September 30, 2016: Penang High Court sets Lim’s case management for December 6, 2016. The original date was September 22 but was postponed after Phang appointed new lawyers.

December 6, 2016: High Court set 34 days from March 27, 2017, to hear the case.

January 6, 2017: Lim filed a motion to declare Section 62 of the Malaysian Anti-Corruption Commission Act as unconstitutional. Phang filed a similar motion on January 4.

(Section 62 deals with the delivery of the defence’s statement. It states that the defence’s statement and documents to be tendered as evidence must be delivered before the commencement of the trial.)

Lim and Phang wanted Section 62 to be declared unconstitutional, claiming it is against the tenet of innocent unless proven guilty.

Judge Hadhariah Syed Ismail fixed February 7, 2017, to hear the two motions.

February 7, 2017: High Court set March 7 for a decision on Lim and Phang’s bid.

March 7, 2017: High Court dismissed Lim and Phang’s motions.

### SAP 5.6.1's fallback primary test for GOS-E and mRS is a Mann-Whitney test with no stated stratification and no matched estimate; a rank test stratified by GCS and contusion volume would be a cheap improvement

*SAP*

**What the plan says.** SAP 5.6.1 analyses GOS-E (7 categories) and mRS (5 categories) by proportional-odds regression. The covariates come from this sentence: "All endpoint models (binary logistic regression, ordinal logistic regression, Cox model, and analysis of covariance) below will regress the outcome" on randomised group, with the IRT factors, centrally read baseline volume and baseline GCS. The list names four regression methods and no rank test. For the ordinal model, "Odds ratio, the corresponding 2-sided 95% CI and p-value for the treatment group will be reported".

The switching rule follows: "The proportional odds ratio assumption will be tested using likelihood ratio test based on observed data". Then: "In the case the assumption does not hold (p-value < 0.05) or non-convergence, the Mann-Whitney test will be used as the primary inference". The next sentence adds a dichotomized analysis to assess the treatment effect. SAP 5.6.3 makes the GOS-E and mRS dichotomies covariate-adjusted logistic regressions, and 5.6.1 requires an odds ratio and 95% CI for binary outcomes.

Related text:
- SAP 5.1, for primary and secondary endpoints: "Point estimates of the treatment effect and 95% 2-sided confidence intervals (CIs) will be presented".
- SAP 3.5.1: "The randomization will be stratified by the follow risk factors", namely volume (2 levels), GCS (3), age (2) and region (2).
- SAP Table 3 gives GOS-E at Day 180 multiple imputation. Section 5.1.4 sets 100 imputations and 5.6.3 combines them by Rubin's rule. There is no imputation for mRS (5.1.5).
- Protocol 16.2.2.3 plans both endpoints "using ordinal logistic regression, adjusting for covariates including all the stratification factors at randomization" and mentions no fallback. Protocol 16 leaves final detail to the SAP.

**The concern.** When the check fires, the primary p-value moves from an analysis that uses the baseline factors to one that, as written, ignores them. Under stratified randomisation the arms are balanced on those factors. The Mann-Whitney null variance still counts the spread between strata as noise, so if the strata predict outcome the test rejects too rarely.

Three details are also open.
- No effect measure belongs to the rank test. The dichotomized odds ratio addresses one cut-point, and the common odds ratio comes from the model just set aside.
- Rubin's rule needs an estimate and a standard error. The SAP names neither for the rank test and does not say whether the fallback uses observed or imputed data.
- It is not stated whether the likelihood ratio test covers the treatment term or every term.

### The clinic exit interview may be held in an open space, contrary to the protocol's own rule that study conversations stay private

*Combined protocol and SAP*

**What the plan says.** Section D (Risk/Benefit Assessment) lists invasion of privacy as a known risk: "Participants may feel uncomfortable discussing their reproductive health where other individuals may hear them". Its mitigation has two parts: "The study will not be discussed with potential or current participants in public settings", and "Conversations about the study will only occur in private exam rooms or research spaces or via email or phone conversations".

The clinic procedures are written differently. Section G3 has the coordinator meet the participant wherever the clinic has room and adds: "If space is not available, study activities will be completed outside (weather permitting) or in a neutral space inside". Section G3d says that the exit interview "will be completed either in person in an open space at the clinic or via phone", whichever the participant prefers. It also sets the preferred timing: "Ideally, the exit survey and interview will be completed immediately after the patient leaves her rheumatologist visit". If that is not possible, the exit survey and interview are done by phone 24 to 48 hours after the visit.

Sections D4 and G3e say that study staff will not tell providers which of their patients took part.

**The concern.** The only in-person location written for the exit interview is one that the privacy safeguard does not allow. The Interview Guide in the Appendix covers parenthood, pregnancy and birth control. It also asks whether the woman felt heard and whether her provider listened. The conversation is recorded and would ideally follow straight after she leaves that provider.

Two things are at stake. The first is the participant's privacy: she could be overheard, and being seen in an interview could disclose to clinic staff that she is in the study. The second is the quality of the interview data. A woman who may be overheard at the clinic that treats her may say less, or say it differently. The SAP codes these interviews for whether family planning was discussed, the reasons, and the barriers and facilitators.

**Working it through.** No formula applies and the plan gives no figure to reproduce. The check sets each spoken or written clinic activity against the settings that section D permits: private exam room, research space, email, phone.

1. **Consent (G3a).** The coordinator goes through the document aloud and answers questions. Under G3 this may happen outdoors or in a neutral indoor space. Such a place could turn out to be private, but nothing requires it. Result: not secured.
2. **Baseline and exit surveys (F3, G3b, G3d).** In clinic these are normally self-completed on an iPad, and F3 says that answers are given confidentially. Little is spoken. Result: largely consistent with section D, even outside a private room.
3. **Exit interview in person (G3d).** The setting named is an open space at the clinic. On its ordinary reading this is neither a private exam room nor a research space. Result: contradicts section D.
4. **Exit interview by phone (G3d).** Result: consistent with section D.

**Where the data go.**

March 20, 2017 (First postponement): Lim and Phang’s trial which was supposed to begin on March 27 postponed because the duo had filed an appeal over High Court’s dismissal of their motions. Court allowed it and set April 25, 2017, for case management.

Lim’s lawyer Gobind Singh Deo said that should the Court of Appeal allow the appeal, it will affect any defence during the trial. “In this situation, it’s better to have the Court of Appeal hear and decide on the issue before this (corruption) case takes place.”

April 25, 2017 (Second postponement): High Court postpones the trial pending a hearing by the Court of Appeal to decide if Section 62 of the MACC Act should be declared unconstitutional. Hearing of the appeal fixed for  April 27.

July 26, 2017 (Third postponement): High Court postpones case management to November 14, 2017. The reason? Because the Court of Appeal had set the trial of Lim and Phang’s bid for August 7, 2017.

Lim’s lawyer, R.S.N. Rayer, requested the postponement as there could be a further appeal by the prosecution or defence.

August 7, 2017: The Court of Appeal rules that Section 62 of the MACC Act is unconstitutional.

The panel held that Section 62 is ultra vires when read against Article 5(1) and 8(1) of the federal Constitution. Section 62 requires accused persons to disclose their defence statements to the prosecution before the beginning of the trial.

However, Article 5(1) states that no person shall be deprived of his life and personal liberty save in accordance with law, while 8(1) states for equal protection under the law.